What is Worship?
We are all worshippers all the time. It’s what we’re created for—and also what we were created as.
We were created to reflect, mirror, image God in creation. However, through sin, we have a tendency to worship created things rather than our Creator God. (Romans 1:25)
This is most apparent today in our “sacred culture,” the marks of which are:
- The myths that define life
- Sacred rituals
These aspects show up in most every area of our lives.
We follow our favourite bands; we sing their songs, we buy all their albums. When they make a bad one, we’re in music misery. Concerts are worship events.
We worship teams, dress up like our favourite athletes by wearing the same jersey and number. Our worship activities start up a few blocks away as we walk to the stadium and talk about what’s going to happen. People won’t even drive to your church, but they’ll walk to the football. There are sacred spaces, such as “the hallowed ground of the MCG” where people can spend an entire day. If your team is winning, you’re in heaven. If it’s losing, you’re in hell.
People define their lives by certain shows. What time they’re on determines our schedules. We have to know who got kicked off the island. We need to know how Lost ended. Oprah used the medium of television to launch her own religion—her gospel is one of self-empowerment, self-improvement, not for God’s glory but for your own. How many Christian women get more Oprah than Bible?
The Shopping Centre
Westfield is a temple. It’s where we go to get an identity. They even have a booth where you can get your eyebrows plucked, and you can get a massage.
You get a 250ml bottle of coke anywhere else; in America you get a bucket and a straw. People are starving in other countries; here we’re eating ourselves to death. Comfort foods; Jesus said he’d send a comforter, apparently it’s in the fridge.
When the answer to every problem is take this pill, you have a culture that believes that heaven comes from taking medication. Watch the ads. They show you the false heaven and false hell.
Arts & Recreation
For some people it is identity. It’s idolatry. It’s passionate, unceasing outpouring. BCF tv ads declare “This is Living!” when describing a life of boating camping and fishing, and contrasting it with everything else around.
If you look at the world around you and say “Where is the money, where’s the passion, where’s the energy”← there’s the idolatry.
But idolatry only fails us:
- If you worship one thing, you have to demonize the other things.
- People and things fail as gods. They disappoint and devastate. The saviour isn’t saving, so there has to be a sacrifice.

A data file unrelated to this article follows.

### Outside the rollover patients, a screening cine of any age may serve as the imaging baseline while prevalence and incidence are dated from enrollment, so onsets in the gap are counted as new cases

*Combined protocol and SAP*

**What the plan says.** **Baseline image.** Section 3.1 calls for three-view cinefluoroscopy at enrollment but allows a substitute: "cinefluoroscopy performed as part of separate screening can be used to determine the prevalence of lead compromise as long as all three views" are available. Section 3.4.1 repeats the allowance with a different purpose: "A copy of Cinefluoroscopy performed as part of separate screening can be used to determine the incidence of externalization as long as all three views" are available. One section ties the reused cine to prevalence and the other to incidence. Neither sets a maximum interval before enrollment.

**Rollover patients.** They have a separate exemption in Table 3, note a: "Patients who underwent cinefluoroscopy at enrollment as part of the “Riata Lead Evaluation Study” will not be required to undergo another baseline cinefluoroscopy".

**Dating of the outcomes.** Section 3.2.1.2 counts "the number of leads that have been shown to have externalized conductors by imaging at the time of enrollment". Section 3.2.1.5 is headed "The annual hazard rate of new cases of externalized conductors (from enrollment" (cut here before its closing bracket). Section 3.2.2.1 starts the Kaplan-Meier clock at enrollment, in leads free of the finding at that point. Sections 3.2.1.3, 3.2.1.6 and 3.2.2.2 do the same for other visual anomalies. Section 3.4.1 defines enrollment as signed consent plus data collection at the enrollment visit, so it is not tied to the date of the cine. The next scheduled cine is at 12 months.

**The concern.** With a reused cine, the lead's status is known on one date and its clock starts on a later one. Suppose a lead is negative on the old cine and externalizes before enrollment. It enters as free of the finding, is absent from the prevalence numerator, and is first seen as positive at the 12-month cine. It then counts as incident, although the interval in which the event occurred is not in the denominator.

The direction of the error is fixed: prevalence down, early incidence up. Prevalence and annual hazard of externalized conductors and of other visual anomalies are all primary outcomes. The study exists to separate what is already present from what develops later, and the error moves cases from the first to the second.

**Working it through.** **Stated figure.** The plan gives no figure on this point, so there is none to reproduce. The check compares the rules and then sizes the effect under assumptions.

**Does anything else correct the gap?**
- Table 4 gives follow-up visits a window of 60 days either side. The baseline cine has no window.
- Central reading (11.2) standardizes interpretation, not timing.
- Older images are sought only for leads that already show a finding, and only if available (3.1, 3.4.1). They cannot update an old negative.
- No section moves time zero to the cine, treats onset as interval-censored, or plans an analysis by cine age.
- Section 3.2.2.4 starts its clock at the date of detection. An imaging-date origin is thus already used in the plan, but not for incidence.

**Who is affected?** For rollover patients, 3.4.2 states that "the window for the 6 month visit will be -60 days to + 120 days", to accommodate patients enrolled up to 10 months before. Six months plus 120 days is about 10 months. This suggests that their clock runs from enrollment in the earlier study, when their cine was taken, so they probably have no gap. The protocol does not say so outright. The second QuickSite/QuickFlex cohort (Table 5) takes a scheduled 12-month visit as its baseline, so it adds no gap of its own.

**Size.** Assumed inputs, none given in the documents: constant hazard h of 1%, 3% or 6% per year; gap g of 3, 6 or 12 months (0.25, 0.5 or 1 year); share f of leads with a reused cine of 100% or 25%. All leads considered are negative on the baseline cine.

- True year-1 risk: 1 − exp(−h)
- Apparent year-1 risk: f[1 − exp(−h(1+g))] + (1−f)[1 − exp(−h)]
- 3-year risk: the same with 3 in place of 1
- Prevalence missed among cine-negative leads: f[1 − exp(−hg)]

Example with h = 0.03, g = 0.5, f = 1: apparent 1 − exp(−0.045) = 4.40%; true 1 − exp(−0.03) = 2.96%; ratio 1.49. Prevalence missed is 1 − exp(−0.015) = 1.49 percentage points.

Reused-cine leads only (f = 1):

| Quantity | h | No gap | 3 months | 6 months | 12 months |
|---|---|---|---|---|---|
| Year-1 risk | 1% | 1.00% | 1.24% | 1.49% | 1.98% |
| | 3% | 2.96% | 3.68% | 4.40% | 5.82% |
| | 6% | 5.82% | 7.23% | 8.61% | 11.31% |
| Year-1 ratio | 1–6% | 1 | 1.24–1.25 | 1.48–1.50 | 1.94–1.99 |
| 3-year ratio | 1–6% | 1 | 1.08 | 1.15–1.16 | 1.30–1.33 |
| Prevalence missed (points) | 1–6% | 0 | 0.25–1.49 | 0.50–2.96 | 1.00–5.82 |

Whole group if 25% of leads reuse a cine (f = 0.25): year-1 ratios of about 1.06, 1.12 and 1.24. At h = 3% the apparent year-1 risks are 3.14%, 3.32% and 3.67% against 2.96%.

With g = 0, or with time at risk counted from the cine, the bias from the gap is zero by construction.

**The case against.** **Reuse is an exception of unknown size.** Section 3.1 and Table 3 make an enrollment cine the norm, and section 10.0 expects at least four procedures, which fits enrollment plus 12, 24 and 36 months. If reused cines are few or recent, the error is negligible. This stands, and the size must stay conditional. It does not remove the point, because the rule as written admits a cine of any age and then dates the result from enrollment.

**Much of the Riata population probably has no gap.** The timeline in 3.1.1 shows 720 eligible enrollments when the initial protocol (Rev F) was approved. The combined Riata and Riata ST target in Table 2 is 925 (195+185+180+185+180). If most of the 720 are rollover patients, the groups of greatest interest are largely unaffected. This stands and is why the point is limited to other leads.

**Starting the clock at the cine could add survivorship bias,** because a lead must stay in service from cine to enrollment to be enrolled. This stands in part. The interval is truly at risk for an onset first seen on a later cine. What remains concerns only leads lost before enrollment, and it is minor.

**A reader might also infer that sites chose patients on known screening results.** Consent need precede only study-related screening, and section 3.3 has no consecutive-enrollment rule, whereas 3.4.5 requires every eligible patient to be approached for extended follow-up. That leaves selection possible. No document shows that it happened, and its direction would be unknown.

- You end up using people instead of loving them.
- People violently defend their idol—if you try to take it away, they’ll become violent.
- You have to sacrifice to your idol—family, money, friends, health
- We have theologies that present Jesus as an idol giver—health & wealth, “Jesus will give you a good marriage…”
- If you follow the passionate worship of people, you will find that ours is a very sacred day where people have lost sight of the worship of God.
“Worship is the continuous outpouring of all that I am, all that I do and all that I can ever become in light of a chosen or choosing god” – Harold Best
Hebrews 13:15-17 “Through Him then let us continually offer up a sacrifice of praise to God, that is, the fruit of lips that acknowledge his name. Do not neglect to do good and to share what you have, for such sacrifices are pleasing to God. Obey your leaders and submit to them, for they are keeping watch over your souls, as those who will have to give an account. Let them do this with joy and not with groaning, for that would be of no advantage to you.”
In light of that scripture, have a think about these questions:
- Who or what do you praise most passionately and frequently?
- How commonly and clearly do you confess Jesus Christ in the words you speak, type and sing?
- Are you a person who serves others with gladness in response to God faithfully serving you, or are you someone who prefers to be served rather than to serve? Do you serve when it is inconvenient or unnoticed, or when you are unmotivated?
- Are you an active participant in the life of the church and community? Do you give your time, talent and treasure to share God’s love in tangible ways with others?
- For whom or what do you sacrifice your time, health, emotion, money and energy? What do these acts of worship reveal about what you have chosen to deify in your life?
- Are you submissive to godly authority or do you tend to ignore it or rebel against it (could be parents, teachers, pastors, your boss maybe)?